Kaladin’s discussion with Tvlakv is the most interesting thing in the chapter outside of the epigraph. In it we learn Kaladin’s true age: 19. Which makes him quite young by the standards of our world, but in Roshar he was able to join Amaram’s army when he was only 15 years old. At this point in his life he has more than 3 years experience in the military—if you subtract his slave time so far—not an inconsequential length of time, given the life expectancy of troops we later see in the Alethi army, which seems on the low side unless you’ve got Shardplate. Even then, nothing is assured.
Kaladin is, in many ways, the ultimate altruist. Kaladin is so good he even tries to justify the existence of Tvlakv, a slave merchant, and goes so far as to say “I almost find myself liking him.” How anyone can like someone selling you into servitude even a little bit is beyond me. But Kaladin sees the good in almost anyone, without even trying. With Tvlakv, Kaladin appreciates the honesty he is given in their discussion. Kaladin’s true actions which caused him to become a slave may not be common knowledge, but at least they exist in whispers—even if those are just the whispers of other slave merchants. Someone knows, and that’s important to Kaladin down deep. Tvlakv tries in vain to tell Kaladin there is still hope for him to have a life beyond slavery if he gets the right master and does what he’s told. Kaladin is still the dour one though, telling him “I’ll never be free of these brands, Tvlakv.”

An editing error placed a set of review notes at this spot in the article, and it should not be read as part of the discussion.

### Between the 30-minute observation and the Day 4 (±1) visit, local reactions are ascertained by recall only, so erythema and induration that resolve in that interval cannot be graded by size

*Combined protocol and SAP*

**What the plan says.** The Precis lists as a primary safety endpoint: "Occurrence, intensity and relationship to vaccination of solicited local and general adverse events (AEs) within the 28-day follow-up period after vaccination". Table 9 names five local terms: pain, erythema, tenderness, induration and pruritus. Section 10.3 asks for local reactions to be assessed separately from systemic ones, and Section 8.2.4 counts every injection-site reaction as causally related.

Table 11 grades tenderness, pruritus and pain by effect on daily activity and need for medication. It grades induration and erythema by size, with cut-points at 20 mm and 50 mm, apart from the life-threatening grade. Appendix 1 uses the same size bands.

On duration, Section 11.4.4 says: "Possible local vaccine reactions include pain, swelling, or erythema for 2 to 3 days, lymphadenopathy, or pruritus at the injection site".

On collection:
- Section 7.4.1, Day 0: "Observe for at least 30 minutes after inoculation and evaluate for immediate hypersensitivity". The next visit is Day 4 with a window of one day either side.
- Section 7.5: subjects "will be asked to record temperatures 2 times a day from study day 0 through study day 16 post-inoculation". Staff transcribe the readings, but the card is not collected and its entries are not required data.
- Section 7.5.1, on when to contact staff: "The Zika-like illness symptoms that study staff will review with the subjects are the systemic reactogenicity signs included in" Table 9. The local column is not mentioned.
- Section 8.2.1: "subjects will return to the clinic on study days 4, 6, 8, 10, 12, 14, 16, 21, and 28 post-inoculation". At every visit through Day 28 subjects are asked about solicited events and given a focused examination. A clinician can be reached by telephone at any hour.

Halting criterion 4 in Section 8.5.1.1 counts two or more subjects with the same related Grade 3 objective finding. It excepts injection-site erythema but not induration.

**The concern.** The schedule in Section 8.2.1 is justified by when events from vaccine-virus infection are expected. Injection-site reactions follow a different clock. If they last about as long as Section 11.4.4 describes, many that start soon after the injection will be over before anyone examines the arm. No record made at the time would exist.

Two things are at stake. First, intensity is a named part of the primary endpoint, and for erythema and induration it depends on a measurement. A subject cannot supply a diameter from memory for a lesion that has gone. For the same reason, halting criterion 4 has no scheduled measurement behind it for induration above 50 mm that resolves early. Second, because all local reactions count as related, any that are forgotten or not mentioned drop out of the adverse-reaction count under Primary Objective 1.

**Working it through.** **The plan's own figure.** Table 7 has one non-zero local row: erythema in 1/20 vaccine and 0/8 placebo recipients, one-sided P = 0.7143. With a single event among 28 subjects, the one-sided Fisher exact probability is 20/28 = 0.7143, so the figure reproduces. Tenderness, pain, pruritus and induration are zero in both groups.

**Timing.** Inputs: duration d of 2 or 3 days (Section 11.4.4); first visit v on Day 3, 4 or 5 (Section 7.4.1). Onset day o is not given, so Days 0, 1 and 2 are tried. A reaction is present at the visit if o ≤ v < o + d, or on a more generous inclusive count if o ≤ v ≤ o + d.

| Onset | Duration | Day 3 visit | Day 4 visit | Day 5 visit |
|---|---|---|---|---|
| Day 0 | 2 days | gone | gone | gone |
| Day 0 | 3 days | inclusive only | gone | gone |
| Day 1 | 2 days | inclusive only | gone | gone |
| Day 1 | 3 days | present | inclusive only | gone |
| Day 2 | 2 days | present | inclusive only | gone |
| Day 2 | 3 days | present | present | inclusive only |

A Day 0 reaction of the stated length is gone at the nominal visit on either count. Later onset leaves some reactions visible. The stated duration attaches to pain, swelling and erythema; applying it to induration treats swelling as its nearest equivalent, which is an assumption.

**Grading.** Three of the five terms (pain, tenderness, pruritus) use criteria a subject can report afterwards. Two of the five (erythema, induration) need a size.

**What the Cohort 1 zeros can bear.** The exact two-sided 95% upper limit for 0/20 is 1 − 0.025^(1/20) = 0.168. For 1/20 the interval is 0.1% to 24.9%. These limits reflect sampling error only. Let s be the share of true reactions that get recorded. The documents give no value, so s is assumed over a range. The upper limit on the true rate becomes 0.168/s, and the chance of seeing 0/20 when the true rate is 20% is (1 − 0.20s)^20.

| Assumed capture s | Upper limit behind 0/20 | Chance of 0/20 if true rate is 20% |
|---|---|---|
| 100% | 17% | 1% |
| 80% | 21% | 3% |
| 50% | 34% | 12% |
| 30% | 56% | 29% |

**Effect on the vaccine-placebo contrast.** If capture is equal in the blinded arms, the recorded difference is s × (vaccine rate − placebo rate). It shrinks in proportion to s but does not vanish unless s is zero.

Kaladin is truly marked for life. As the story progresses, I wonder if Kaladin will be given a chance for his brands to be removed by Soulcasting or some other magical means and whether he would take it? Somehow I think he’ll keep them and eventually turn them from being a brand of dishonor into a mark of honor for all he has overcome. They’ll be permanent reminders of what he has lost and what he’ll eventually gain. And I still like the theory that the shash mark will/does empower him somehow.
In next week’s post Carl Engle-Laird will be joining the reread by trading off weeks with me. He has a wealth of knowledge about Sanderson’s work, along with many theories. Next week he’ll cover chapters 5 and 6, which are some nice and juicy chapters.
Michael Pye (aka The Mad Hatter) runs The Mad Hatter’s Bookshelf & Book Review where he shares his views on genre books. He can also be found nattering on Twitter or in search of the perfect piece of bacon. He is currently working on an anthology project and is hoping to find a good publishing home for it soon.